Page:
Point someone to something

Is it correct to write something along the lines of “She pointed me to a book of X.” in the sense of “making me aware of it”, “bringing it to my attention”?


Not only is the form you ask about reasonably common today, but use of it goes back more than 200 years. From a letter to Mr. Urban dated September 12, in The Gentleman’s Magazine, and Historical Chronicle (September 1808):

Now, to arrest the attention of my friends, and dispose the friends of others who may think with me, with your leave, I will point them to what I am contemplating, if I may use such a word in the present instance, allowing that I am inclined, with all becoming deportment, if possible, again to marry.

To be more plain, I would miss having, or l would have no slothful Miss, no indigent Miss, no careless Miss, no dissipated Miss, no imprudent Miss, no ugly Miss, no idle Miss, no deformed Miss, no ignorant Miss.

Should these epithets occur, and my friends point me to a widow, they will kindly recollect my discrimination, though they laugh at me.

From “An Interesting Anecdote,” in Episcopal Magazine (June 1820):

He [an eleven-year-old orphan from London] answered, ‘When I was a little boy, about seven years of age, I became a Sunday scholar in London ; through the kind attention of my master, I soon learnt to read my Bible : this Bible, young as I was, shewed me that I was a sinner, and a great one too ; it also pointed me to a Saviour ; and I thank God that I have found mercy at the hands of Christ, and am not ashamed to confess him before the world.”

From a debate on July 9, 1832, recorded in U.S. Congress, Register of Debates in Congress (1832):

He [Mr. Stanberry] said that Mr. Macon had always presided with great dignity, and had always asserted the rights of order. He had never flattered or cringed to those in power, when he held the chair of that House. Hr had never shaped his course to suit the Executive will, with a view to getting an appointment to a high office abroad. Mr. S[tanberry] insisted that allusions to the opinions of the President were out of Order. I defy any gentleman, said he, to point me to a single decision to the contrary, until you presided over this body. And let me say that I have heard the remark frequently made, that the eyes of the Speaker are too frequently turned from the chair you occupy toward the White House.

All of these examples (and many later ones turned up in Google Books searches for the phrases “point me to a” and “pointed me to a” for the period 1800–2008) use the “point [someone] to [something]” structure in essentially the same way that the example in your question does—to mean “make [someone] aware of [something]” or “direct [someone’s] attention to [something].”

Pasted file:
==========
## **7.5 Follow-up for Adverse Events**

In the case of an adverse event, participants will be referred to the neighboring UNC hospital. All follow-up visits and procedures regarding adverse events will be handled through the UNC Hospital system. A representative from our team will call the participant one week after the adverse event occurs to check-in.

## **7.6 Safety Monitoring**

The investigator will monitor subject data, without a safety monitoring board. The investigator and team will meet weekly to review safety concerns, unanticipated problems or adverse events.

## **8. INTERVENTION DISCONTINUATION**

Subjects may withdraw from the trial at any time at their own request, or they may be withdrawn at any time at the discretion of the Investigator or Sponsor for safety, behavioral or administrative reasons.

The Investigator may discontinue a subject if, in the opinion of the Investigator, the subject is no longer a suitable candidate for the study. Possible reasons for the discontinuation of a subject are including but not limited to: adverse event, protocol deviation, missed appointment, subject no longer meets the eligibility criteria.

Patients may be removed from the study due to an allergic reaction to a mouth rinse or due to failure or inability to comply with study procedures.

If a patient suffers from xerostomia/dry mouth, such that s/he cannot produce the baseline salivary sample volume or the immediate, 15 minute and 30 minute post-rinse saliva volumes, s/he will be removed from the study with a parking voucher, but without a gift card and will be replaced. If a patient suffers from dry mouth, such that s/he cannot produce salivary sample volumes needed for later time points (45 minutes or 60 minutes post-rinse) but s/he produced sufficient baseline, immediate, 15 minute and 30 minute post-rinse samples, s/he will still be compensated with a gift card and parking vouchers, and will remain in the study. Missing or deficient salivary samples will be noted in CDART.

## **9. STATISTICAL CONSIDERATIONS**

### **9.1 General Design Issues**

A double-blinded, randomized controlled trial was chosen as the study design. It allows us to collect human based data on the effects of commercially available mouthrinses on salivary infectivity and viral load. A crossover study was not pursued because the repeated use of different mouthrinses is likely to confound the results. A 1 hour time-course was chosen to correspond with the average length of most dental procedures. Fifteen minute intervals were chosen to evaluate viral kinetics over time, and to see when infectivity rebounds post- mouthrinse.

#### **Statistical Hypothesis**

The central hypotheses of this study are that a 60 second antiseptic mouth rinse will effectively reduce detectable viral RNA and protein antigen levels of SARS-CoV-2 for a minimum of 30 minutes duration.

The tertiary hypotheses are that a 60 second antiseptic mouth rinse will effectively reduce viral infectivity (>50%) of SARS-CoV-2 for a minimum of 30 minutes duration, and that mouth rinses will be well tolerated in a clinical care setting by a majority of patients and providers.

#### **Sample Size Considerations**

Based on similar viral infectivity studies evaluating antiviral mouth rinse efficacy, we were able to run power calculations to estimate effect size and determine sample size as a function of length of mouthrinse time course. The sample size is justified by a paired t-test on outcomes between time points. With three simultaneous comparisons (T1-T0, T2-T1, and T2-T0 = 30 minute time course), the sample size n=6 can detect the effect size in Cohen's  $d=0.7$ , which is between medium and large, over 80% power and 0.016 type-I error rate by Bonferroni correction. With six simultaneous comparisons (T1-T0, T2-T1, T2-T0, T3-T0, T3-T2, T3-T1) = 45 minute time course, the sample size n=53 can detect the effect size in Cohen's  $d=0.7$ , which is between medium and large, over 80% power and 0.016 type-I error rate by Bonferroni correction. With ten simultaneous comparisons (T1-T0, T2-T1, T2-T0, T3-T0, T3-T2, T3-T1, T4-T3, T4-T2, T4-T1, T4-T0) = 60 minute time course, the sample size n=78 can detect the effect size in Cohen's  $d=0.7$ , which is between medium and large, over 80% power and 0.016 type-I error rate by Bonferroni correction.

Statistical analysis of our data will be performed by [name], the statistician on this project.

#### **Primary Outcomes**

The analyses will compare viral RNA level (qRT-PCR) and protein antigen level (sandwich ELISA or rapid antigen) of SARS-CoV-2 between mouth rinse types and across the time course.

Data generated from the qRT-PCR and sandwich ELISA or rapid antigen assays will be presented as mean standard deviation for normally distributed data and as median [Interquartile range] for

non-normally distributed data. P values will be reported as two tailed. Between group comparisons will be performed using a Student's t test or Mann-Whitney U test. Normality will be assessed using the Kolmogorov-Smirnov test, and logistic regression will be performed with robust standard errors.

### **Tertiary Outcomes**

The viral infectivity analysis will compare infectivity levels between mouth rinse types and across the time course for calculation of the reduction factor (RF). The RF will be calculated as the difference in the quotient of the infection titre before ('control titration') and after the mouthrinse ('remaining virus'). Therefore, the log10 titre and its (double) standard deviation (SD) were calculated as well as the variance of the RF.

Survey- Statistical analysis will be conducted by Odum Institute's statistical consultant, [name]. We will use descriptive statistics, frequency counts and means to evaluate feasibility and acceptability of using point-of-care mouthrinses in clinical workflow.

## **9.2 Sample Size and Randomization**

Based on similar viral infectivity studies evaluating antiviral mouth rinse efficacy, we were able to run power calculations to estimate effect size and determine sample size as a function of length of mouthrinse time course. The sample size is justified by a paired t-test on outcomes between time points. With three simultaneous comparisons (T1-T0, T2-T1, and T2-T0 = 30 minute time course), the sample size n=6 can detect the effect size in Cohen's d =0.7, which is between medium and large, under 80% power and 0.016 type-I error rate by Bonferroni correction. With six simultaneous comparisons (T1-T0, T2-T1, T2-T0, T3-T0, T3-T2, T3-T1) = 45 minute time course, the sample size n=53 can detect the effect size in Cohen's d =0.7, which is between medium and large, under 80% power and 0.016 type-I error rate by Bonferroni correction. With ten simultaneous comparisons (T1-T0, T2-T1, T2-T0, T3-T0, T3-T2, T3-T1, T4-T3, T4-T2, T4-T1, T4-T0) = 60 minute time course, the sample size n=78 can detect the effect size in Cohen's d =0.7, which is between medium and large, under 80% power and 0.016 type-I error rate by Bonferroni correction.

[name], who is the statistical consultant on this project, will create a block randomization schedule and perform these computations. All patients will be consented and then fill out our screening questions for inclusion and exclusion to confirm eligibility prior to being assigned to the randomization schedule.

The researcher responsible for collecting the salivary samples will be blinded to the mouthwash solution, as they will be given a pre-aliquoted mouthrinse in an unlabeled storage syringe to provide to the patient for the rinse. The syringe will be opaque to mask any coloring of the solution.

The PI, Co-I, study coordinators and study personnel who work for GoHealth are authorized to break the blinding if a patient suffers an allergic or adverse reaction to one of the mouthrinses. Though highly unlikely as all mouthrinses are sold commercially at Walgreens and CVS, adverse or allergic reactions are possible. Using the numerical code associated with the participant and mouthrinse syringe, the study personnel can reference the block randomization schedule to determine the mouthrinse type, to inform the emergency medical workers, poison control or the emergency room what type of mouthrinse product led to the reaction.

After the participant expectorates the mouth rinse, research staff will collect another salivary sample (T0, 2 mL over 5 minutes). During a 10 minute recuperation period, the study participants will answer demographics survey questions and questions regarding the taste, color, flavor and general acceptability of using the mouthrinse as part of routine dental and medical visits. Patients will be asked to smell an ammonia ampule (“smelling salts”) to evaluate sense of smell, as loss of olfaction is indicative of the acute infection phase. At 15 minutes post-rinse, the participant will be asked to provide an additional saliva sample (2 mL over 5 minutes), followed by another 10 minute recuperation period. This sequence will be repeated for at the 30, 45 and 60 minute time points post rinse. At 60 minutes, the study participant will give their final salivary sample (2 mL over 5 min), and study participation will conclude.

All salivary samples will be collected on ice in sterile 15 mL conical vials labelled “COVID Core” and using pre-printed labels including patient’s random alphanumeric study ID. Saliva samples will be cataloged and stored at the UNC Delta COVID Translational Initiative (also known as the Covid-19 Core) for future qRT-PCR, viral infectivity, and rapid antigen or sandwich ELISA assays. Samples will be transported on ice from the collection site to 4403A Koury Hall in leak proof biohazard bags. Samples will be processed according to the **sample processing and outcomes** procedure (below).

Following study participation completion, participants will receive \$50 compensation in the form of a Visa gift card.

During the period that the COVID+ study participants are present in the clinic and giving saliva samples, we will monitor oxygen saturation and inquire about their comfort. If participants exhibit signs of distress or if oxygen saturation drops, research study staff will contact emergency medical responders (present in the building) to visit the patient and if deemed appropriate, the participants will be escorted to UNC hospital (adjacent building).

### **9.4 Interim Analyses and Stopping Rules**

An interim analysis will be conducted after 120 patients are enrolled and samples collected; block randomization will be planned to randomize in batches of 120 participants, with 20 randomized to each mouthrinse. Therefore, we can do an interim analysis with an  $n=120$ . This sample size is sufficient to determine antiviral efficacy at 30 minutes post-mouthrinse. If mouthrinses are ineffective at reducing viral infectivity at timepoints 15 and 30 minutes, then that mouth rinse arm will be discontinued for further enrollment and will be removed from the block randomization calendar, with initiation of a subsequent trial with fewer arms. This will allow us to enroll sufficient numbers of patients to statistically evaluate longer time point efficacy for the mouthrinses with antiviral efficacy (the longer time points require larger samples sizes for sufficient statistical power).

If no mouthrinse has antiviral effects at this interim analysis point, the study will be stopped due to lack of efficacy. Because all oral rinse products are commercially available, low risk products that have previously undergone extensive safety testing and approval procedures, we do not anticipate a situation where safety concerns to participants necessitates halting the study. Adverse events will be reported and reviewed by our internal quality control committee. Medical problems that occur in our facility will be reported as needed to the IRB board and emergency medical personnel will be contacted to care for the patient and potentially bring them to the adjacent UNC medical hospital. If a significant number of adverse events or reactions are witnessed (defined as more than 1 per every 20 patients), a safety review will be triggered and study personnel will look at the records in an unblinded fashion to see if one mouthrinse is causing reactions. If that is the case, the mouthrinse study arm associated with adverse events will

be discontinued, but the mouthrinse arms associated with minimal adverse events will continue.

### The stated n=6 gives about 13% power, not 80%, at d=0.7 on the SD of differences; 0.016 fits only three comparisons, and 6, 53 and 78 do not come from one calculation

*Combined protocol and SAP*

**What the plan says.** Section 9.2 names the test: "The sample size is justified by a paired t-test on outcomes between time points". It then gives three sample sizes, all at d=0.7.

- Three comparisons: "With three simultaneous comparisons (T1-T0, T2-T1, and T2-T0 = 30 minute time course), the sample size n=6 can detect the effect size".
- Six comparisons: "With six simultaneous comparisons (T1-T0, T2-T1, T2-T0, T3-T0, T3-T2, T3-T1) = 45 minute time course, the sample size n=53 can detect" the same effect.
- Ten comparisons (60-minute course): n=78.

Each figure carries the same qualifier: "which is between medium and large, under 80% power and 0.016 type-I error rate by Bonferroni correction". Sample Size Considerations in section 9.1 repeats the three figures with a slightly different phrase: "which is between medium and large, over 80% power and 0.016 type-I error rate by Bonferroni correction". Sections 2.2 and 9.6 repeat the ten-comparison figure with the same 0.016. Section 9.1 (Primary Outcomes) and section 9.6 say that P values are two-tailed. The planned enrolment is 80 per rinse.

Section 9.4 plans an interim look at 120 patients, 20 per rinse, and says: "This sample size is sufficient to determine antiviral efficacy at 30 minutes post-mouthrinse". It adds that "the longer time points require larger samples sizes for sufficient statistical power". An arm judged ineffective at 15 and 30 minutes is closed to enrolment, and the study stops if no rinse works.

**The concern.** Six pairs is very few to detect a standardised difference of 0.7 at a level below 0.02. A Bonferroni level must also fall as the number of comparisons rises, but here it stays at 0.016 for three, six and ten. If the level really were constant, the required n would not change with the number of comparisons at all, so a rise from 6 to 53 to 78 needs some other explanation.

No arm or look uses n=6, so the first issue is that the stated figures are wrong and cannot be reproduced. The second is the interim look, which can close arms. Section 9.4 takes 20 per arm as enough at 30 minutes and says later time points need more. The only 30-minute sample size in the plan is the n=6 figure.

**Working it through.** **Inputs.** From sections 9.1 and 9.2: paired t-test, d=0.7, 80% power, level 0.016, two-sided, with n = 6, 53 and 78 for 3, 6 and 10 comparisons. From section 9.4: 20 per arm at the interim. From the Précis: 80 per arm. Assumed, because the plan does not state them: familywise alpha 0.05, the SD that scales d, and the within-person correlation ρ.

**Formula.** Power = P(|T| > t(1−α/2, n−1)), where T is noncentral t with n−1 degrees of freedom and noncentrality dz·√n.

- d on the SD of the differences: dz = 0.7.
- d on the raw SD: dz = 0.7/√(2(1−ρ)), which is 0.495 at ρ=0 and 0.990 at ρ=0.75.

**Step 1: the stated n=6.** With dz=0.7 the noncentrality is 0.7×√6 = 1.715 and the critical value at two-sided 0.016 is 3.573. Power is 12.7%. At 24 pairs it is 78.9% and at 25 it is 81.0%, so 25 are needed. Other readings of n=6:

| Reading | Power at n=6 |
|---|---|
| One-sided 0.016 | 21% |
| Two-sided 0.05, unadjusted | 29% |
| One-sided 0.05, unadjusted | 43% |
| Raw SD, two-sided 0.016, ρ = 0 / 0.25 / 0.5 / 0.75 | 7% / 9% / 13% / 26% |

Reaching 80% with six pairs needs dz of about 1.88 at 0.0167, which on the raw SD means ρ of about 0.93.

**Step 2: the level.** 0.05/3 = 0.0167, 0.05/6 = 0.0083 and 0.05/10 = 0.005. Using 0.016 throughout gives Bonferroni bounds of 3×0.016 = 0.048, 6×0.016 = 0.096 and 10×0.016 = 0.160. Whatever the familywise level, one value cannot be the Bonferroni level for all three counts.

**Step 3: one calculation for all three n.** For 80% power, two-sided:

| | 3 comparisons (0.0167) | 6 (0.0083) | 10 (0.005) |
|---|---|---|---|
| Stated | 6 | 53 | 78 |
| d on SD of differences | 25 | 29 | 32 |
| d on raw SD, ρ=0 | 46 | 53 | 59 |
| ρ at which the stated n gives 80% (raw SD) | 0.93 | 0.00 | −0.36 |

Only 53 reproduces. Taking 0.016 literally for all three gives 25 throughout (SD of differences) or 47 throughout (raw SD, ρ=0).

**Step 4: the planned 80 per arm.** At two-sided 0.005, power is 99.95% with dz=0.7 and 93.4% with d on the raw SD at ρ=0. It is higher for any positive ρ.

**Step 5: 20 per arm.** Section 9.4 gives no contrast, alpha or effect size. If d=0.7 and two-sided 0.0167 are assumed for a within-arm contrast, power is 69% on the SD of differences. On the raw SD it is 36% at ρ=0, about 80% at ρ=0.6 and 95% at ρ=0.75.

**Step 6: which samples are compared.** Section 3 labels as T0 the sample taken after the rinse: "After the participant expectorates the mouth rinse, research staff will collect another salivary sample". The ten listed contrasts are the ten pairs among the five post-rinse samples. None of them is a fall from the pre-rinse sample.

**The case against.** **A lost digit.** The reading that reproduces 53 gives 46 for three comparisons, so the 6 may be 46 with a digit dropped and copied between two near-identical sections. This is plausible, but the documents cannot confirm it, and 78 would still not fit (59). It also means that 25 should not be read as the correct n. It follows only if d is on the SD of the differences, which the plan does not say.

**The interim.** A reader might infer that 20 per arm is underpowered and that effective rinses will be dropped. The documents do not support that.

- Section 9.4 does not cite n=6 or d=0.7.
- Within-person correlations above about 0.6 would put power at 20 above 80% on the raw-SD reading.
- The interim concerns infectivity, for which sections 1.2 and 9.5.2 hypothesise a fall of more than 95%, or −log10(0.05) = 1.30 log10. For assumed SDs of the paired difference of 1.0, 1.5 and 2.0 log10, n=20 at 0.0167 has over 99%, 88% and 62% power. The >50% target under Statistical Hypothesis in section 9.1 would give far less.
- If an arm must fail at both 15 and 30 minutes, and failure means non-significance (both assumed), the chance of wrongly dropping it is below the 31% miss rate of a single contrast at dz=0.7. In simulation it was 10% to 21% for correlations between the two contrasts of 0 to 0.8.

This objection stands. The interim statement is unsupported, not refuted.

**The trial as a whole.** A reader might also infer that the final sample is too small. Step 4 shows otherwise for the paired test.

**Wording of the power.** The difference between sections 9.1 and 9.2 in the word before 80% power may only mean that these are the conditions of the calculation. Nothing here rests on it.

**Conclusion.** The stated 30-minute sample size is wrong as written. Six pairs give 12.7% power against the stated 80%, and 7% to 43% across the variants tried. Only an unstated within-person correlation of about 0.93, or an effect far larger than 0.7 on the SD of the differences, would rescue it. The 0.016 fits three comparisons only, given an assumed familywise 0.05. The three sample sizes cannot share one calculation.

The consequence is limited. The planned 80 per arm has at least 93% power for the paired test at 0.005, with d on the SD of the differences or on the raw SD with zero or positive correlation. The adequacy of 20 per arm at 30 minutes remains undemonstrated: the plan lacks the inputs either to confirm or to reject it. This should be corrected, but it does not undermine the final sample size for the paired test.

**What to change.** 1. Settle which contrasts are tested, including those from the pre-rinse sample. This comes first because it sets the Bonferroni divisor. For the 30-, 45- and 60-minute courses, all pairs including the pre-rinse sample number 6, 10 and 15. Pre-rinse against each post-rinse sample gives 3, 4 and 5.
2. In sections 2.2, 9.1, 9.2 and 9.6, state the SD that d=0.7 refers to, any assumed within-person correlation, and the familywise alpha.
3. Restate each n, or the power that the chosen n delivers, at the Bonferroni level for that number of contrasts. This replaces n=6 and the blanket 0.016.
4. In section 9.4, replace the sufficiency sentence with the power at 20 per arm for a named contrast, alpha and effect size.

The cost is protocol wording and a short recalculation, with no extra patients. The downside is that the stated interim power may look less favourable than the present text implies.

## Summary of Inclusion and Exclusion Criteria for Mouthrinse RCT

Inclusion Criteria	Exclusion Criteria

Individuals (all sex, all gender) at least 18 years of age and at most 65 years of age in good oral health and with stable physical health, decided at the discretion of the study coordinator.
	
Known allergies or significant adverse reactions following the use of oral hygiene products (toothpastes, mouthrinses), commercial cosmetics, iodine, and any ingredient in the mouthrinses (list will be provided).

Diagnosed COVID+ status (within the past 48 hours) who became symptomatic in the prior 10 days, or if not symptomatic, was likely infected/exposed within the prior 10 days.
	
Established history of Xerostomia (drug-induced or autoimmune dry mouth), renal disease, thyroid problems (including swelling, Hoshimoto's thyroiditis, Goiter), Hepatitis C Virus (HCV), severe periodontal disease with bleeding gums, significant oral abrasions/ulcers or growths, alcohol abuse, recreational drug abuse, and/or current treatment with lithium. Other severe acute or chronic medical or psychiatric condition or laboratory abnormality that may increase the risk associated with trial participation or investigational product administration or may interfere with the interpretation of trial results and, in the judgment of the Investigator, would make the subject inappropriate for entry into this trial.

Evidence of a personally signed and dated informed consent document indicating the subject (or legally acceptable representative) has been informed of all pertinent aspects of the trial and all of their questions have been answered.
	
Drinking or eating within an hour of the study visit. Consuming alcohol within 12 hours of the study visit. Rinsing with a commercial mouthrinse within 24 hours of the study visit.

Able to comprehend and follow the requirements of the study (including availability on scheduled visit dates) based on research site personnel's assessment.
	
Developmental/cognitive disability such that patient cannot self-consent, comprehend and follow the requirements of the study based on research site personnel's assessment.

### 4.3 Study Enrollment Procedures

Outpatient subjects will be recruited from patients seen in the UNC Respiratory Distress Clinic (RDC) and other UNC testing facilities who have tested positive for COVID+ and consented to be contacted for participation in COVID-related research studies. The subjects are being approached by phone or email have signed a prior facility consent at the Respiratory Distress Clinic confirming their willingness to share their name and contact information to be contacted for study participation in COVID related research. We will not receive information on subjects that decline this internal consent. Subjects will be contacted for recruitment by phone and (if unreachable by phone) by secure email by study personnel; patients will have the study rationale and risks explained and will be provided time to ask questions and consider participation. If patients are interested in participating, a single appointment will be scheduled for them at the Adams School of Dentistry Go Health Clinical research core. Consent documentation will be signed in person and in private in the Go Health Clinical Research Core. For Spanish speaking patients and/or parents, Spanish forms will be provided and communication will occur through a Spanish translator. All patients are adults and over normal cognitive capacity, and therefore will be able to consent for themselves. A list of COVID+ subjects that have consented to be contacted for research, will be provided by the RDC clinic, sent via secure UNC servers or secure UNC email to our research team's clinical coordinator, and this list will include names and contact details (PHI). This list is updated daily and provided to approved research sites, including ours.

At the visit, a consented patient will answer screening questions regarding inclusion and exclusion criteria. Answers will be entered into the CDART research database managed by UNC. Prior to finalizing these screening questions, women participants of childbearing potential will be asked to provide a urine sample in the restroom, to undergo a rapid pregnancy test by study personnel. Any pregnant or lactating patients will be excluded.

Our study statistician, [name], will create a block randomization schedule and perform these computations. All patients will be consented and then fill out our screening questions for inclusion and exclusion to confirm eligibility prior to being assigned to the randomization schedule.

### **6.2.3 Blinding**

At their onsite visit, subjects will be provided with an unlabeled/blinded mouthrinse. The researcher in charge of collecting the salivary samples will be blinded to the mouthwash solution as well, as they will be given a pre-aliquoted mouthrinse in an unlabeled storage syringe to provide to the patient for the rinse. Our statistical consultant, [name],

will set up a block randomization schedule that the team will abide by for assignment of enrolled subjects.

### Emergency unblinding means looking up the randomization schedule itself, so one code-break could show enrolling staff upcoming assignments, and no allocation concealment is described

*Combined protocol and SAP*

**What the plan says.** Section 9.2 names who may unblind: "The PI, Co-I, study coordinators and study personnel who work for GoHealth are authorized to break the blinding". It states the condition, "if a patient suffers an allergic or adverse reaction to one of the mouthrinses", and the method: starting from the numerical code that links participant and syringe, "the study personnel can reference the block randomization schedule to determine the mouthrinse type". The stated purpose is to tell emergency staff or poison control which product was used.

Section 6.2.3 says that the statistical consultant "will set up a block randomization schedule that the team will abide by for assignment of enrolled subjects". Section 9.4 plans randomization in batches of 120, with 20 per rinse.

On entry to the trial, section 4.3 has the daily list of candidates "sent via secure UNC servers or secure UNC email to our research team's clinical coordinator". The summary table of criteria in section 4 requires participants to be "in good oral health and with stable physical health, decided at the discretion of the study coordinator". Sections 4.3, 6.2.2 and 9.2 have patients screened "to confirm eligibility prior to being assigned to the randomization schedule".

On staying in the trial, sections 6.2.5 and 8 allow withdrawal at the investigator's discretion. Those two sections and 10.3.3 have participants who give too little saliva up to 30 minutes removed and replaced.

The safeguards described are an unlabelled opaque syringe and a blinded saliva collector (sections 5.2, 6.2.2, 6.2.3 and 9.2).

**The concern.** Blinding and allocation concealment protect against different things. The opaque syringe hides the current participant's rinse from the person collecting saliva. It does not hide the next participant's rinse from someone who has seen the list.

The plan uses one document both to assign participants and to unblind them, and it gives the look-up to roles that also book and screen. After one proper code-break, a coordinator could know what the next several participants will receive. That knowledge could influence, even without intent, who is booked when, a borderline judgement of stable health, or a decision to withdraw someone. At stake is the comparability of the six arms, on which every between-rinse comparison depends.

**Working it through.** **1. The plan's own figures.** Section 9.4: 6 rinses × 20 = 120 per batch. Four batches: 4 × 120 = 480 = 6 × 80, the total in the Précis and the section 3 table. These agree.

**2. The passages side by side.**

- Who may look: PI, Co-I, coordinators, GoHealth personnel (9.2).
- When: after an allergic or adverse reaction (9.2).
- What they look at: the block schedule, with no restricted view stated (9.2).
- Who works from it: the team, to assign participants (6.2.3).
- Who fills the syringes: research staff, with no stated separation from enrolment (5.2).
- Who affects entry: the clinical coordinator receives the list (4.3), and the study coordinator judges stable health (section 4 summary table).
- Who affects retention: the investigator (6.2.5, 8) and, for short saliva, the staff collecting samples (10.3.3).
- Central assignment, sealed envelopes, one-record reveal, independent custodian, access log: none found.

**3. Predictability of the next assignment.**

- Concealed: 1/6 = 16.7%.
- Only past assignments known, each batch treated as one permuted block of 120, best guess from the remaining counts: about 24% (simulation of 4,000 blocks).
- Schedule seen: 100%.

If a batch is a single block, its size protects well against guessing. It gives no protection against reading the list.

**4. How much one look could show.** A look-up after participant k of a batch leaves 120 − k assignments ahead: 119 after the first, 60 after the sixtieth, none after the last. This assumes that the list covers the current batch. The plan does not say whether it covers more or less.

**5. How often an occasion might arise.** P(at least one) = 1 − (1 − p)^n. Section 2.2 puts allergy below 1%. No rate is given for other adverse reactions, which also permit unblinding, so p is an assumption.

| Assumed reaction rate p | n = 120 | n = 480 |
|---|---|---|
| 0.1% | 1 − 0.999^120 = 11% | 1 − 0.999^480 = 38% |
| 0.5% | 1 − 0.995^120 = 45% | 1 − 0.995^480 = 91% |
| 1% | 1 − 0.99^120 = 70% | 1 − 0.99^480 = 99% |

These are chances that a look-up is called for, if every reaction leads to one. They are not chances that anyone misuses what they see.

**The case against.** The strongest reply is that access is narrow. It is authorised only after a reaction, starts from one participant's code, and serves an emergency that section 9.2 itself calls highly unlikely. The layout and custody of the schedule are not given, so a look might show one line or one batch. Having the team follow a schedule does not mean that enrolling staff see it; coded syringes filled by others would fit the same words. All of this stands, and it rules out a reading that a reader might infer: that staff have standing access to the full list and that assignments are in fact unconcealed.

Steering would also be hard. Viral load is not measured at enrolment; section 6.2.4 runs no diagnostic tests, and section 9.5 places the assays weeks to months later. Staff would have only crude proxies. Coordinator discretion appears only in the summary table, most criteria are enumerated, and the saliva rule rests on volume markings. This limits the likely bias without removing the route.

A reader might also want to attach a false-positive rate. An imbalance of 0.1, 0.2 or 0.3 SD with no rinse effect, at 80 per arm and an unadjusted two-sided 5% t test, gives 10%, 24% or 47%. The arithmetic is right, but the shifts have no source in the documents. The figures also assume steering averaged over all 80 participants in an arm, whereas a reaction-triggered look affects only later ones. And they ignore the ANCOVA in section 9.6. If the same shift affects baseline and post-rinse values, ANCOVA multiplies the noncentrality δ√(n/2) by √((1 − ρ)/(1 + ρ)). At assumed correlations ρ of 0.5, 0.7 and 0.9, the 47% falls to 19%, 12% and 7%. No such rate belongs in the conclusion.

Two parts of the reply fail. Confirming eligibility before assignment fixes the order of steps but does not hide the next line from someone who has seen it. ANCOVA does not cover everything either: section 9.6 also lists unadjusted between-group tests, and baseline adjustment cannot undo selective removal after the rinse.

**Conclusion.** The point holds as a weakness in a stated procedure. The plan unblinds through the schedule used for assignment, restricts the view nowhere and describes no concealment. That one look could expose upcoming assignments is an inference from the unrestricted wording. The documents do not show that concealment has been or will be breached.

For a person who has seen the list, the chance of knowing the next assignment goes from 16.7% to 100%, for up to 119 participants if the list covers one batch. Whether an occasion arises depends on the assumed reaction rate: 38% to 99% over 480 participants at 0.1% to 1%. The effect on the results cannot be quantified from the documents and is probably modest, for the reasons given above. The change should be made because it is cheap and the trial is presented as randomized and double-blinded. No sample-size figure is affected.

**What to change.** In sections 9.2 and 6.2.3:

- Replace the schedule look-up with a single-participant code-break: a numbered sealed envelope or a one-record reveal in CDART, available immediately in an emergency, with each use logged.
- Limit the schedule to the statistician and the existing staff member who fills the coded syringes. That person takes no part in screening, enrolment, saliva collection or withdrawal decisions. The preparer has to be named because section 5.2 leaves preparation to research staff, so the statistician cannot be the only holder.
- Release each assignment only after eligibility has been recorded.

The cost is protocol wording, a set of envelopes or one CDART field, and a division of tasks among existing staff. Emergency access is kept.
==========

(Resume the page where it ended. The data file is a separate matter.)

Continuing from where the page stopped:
Update (February 4, 2020): Some much earlier examples of the phrasing

A search of the Early English Books Online database yields matches that go back to the sixteenth century. Here are a few examples from the 1500s and 1600s.

From Thomas Norton, An Addition Declaratorie to the Bulles, with a Searching of the Maze Scene and Allowed (1570):

Such are not like to felonies, treason and offēders that they know, but they are like vnto those that when a felon or traitor is pursued, do helpe to hide hym, and conuey him into bie corners, and for the felons or traytors easier escape doe tell them that pursue hym that he is gone a contrarie way or geue them contrarie markes to kéepe them from knowing and attachyng him, or point them to a wrong persone while the very théefe or traitor may make shift for him selfe, yea and lend him some of their own clothes to disguise hym.

From Henry Smith, “A Looking Glasse for Christians,” reprinted in The sermons of Maister Henrie Smith gathered into one volume (1593):

Touching the first point, the forbidden tree seemed to Eue a tree to bee desired, because it would teach them knowledge. Nature taught her that knowledge was a thing to be desired: Though the Serpent pointed her to a wrōg tree. For in deed the tree of life was the tree of knowledge. and when they went to the other tree, they chaunged their knowledge for ignorance, as they chaunged their holines for wickednes.

From Thomas Heywood, The Hierarchie of the Blessed Angells Their Names, Orders and Offices the Fall of Lucifer with His Angells (1635):

Now hauing sufficiently discoursed of Death, I will point you to a contented life, out of one of Martials Epigrams, not without great elegancie thus deliuered vnto vs: …

From John Hall, Emblems with Elegant Figures (ca. 1648):

Oh for a Moses that would make / This rock of mine dissolve and break / To a clear stream where I might lie / Exempt from all this misery, / And bathe. Oh would some Angel sit / And point me to a welcom pit.

And from Richard Carpenter, The Pragmatical Jesuit (ca. 1665):

Lucifer. I swell into the Mountain Olympus. O, how I swell! I shall burst asunder: And there’s a dreadfull tempest in my stomack. How, and where shall I empty my self? I know not where to bestow my troubled stomack, and my seditious belly. O good Females help me. O some kind body, point me to a secret place. O.

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